Newly Renovated STEM Center Hits the Sweet Study Spot

Student studies in the STEM Center

October 06, 2022 - 03:52 PM

Student studies human headOn the third floor of building 61, you will find one of the most unique study spaces on the Mt. SAC campus. The STEM Center has a cool design and a wealth of resources available to help students in STEM (Science Technology Engineering & Math) courses.

Any student interested in checking it out is encouraged to drop by for the Grand Opening on Oct. 12 at 4 p.m. (a private event will leave the space closed prior to that). The Center is open now for use by students from 9 a.m. to 9 p.m. Monday – Thursday and 9 a.m. to 4:30 p.m. on Fridays. The Center closes on weekends.  

Keana Depadua studies“I used to study a lot in the Library, but with my classes here (in the science buildings), it’s just more convenient to study here,” said Computer Science major Keana Depadua.

“We have been here as a study space since 2015,“ James Reed, Project Program Coordinator of STEM, explained. “But, this Fall, we opened after an extensive renovation.”

Student studies human skeletonThe renovation, besides being an aesthetic overhaul, included an expansion of space, as well as numerous resources added to the Center. In addition to laptops for in-Center use, there is an entire room filled with a wide variety of resources for students to use in various fields of study: Anatomy models, physiology slides, and rocks from geology, to name a few. Students particularly like the fact that charging stations are available at every seat in the Center.  

Students study amidst human skeletonsDepadua said she particularly likes to use, ”the Whiteboards and glass panels to work out my math problems on.” She also likes to bring friends and uses the break area to warm up food. “You don’t have to be as quiet as you do in the library. It’s very chill and laid back here,” she said.

“It provides quite a nice space for studying with like-minded people working on broadly similar things,” said Mathematics student Shao-wen Larios. Math has a dedicated study space on the first floor of the same building, but Larios prefers the STEM Center because he wants to transfer to an Engineering program upon graduating.

James Reed“You do not need to be a STEM major to use the center,” said Reed. “We have many students just taking one science course for their general education, who come here for help in that class. Any Mt. SAC student is welcome, but our resources are geared toward the Natural Science courses.”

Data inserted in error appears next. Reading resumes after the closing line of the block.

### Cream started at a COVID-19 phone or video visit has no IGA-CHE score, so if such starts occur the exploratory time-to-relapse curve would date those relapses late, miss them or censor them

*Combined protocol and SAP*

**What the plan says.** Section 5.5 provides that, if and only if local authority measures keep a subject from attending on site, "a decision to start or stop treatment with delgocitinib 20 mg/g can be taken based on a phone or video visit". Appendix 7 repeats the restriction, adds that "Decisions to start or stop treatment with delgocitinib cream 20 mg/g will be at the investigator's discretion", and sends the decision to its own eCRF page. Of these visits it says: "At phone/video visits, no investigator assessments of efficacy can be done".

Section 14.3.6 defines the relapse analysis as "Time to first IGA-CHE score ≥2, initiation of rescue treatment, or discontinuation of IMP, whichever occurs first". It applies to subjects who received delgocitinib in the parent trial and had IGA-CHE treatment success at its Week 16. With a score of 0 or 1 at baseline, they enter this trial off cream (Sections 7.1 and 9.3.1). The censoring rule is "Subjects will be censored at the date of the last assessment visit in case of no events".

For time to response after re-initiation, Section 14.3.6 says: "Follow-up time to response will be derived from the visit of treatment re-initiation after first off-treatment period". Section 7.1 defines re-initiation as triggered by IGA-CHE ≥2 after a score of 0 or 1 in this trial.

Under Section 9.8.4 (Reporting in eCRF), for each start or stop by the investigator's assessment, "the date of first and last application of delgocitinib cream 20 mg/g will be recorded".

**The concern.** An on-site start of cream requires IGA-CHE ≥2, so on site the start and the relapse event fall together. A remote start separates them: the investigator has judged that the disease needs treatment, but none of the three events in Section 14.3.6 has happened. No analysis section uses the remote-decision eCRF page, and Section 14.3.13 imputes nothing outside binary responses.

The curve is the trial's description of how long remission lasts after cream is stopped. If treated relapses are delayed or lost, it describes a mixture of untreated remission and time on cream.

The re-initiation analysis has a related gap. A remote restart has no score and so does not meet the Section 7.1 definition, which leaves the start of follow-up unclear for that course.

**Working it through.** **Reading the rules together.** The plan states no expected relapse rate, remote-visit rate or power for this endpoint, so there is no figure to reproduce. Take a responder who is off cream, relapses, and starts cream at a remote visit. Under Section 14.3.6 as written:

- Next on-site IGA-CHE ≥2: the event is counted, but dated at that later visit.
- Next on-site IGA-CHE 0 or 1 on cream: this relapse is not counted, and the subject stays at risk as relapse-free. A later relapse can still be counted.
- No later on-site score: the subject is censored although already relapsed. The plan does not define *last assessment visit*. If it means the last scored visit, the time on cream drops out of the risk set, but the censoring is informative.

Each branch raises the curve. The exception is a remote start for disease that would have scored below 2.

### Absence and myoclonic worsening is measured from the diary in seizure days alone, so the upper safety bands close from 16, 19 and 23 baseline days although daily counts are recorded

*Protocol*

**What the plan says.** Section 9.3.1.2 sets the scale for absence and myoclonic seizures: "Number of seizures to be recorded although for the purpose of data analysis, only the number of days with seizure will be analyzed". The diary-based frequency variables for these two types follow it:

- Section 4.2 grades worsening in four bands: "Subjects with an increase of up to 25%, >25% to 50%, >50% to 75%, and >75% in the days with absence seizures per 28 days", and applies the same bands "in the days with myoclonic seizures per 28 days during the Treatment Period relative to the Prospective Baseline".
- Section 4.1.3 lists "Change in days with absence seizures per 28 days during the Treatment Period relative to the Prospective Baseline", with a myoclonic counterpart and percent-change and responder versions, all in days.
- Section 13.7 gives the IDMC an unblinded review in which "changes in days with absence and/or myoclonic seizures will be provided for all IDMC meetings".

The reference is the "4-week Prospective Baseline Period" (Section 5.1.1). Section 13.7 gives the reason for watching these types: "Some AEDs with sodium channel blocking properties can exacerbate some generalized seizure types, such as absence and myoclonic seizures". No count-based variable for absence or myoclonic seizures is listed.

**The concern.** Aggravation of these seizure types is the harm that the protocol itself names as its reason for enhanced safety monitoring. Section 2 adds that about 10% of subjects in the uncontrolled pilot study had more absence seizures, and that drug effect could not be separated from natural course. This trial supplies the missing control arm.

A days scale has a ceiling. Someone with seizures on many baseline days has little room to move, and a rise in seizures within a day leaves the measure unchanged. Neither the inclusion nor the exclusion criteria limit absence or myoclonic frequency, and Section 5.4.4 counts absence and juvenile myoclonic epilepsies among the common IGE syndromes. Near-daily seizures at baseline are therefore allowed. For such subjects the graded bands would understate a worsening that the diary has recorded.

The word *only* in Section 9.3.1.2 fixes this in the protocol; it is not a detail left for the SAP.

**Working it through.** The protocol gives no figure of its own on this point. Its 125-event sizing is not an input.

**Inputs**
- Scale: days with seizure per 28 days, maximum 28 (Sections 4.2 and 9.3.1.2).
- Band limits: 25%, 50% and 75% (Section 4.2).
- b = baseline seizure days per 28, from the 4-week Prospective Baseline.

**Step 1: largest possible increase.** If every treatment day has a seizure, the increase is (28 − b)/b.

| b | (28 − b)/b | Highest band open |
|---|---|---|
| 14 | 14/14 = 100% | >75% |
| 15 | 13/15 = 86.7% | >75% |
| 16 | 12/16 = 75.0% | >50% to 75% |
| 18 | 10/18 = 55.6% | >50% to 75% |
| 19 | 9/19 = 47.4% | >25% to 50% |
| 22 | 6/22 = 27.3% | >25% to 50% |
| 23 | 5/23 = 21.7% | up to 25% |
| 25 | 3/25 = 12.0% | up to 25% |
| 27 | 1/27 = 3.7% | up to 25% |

In fact, the section of the Center near the huge screen TV (that was playing NASA live feeds both times we were there) can be reserved by any club on campus for Fridays. The Center is planning on getting the equipment to do Students study near big screen TVZooms on the screen, as well, which will allow speakers and guests from remote locations to interact with students.

Three different counselors, all adjunct professors, have office hours right in the center offering guidance. Oftentimes, you might find science professors on hand to answer questions about their subject matter and even to hold their office hours in the Center.

Professor Santacruz counsels student“We help the whole student, including guidance and counseling,” said Reed. “We help the science students just like the Arise or Aspire programs help their students.”

“The STEM counselors are able to provide more specific information in regard to what classes to take for transferring as a STEM student,” said Larios.

Professor Phelps talks with studentThe center also provided peer-to-peer coaching. So, a student that has already successfully completed a class will coach a student new to the subject matter, clarifying scientific concepts and helping them to be a better student.


Shao-wen Larios (left) studies with a friend.

That is exactly what Larios does as a peer coach. “It is really satisfying to give back to my fellow students,” he said. “To have them comprehend something they had trouble with is very gratifying.”  

“You may come here just to find some like-minded learners,” said Reed “The social aspect of the Center is very important. There is social support being in the space.”

Students study

Larios agrees and says he and a “small number of excessive users” of the space have become close, and often use the Center right up until it closes each night.

Reed said to look for an expanse of what the STEM Center currently offers, including field trips and guest speakers. The program is putting on the Women of Color in STEM event on October 19 from 3 pm to 5 pm at the Bldg. 9C stage.  Students can find those and other events on the STEM Center Instagram page, as well as the soon-to-be revamped website, where students can make counseling appointments.

Students study heart model“WE have a STEM advisory committee who are constantly brainstorming what else we can do to support students in the various science programs,” Reed said.